1 Answer | Add Yours
When this poem starts out, it seems like it is going to be nostalgic for a pastoral past and lament of industrialized future. But this is not the case here. The locomotives “sing.” Lindsay could’ve chosen to use “roar” or “crunch.” Using “sing,” he shows that this historical progression is not necessarily bad. The railways will destroy some of the prairie, but this isn’t inherently bad. He notes that the “spring is still sweet” amidst the rolling of the wheels. The flower-fed buffalo of the past are gone and the Native Americans who preyed on them are also gone. Word choice is important here. The buffalo are gone and so they don’t “gore” or “bellow” anymore. Lindsay is making the point that to savor a memory of this rustic America, but it is also a savage past and historical progress can be optimistic. When things are destroyed or lost, others are created.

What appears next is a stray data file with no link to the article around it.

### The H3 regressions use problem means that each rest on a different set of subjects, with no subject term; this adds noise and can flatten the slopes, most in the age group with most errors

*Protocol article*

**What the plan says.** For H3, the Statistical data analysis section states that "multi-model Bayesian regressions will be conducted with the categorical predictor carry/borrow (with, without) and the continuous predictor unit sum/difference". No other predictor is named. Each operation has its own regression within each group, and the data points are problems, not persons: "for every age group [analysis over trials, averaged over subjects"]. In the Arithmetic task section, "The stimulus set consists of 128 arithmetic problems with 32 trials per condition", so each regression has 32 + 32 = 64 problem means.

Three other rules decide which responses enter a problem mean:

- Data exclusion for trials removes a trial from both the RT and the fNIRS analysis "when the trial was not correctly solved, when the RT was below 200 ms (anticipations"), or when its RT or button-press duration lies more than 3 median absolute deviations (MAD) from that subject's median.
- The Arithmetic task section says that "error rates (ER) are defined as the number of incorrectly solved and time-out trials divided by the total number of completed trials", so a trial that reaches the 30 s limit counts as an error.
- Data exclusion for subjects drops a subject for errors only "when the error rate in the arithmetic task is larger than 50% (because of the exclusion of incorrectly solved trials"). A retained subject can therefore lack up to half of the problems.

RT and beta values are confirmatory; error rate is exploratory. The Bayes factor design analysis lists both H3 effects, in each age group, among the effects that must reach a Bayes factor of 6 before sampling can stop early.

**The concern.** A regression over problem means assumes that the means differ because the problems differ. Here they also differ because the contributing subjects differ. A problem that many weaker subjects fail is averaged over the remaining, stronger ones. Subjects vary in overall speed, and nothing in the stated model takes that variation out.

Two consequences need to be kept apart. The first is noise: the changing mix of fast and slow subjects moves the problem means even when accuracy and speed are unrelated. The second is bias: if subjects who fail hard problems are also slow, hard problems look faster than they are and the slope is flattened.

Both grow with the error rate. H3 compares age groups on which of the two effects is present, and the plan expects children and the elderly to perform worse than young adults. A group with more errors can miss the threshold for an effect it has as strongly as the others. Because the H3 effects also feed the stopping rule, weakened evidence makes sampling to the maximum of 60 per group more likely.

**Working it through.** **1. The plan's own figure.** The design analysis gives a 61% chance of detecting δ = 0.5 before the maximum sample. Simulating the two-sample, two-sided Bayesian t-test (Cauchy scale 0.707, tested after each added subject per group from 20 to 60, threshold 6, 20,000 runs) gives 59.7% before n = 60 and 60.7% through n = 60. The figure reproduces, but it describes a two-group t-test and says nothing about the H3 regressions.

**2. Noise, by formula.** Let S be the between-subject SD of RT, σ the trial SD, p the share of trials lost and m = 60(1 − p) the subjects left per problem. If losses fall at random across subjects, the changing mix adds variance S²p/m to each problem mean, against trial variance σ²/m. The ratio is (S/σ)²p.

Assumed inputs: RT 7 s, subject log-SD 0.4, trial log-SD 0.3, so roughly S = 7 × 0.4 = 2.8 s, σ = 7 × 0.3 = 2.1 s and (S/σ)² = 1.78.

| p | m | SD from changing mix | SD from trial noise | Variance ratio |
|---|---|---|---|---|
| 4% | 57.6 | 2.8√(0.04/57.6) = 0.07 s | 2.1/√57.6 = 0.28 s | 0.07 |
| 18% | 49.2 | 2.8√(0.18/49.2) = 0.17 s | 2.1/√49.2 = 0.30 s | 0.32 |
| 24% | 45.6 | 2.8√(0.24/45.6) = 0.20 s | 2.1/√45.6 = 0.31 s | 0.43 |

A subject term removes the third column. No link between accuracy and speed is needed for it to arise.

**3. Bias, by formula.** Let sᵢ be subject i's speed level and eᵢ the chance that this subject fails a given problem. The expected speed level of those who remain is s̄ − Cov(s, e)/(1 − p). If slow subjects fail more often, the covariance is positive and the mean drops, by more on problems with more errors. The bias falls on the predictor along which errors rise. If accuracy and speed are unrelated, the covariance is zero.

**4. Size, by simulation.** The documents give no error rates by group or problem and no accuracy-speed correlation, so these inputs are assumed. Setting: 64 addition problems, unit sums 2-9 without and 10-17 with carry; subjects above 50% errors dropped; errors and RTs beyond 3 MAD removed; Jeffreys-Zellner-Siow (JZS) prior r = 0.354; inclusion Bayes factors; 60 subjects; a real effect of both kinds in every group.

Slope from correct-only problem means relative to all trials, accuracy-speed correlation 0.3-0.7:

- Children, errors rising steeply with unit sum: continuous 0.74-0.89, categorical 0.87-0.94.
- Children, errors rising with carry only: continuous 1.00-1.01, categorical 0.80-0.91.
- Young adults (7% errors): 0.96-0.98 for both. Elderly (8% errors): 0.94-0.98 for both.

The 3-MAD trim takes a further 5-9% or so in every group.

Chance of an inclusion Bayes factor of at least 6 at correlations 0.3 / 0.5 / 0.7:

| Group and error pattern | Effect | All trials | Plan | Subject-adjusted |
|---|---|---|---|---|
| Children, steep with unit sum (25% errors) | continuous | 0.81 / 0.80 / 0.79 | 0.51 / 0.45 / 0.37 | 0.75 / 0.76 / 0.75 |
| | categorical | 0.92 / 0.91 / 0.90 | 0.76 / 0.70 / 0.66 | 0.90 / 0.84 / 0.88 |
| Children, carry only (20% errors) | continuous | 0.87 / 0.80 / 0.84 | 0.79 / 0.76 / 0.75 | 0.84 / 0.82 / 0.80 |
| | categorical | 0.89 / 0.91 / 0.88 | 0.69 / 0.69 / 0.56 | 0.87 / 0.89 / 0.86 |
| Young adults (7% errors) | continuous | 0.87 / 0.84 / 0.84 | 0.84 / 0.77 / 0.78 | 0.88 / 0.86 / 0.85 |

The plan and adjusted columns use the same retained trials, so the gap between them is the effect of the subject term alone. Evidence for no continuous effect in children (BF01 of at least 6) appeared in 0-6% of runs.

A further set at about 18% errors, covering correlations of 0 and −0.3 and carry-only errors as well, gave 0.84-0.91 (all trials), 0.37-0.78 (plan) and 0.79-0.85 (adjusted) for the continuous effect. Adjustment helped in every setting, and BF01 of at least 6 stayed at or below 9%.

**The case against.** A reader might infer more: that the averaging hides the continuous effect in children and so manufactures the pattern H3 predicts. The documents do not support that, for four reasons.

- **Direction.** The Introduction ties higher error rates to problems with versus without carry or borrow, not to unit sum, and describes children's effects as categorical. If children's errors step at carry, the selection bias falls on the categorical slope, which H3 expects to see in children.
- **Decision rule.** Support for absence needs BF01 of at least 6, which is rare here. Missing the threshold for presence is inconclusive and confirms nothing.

The prairie flowers, the Pawnee and the Blackfeet are not gone. But they lie low, which means that they are not a part of this landscape anymore but their memory is. With the descriptions of the buffalo “goring” on the flowers, and the locomotive “singing,” we get the implication that this historical transition is not some evil human destruction of the natural world. It is just progress and should be interpreted optimistically. By mentioning the Pawnee and Blackfeet who hunted buffalo, Lindsay may have been doing one (or two things). First, since the hunt is a savage, violent image, this part of the past is not to be lamented since the buffalo were nearly wiped out. So, trading transportation for a hunt towards extinction is not necessarily bad. Lindsay might also have been connoting “Indian” with “savage,” which by today’s perspective would be racist or stereotypical. Then again, their decrease in population, due to Western expansion, disease and war with European Americans in the 19th century could be compared to the loss of buffalo and the industrialization of the prairie.
Overall, this poem symbolizes the past as beautiful but violent. As for the future, the glass is half-full.
We’ve answered 317,512 questions. We can answer yours, too.Ask a question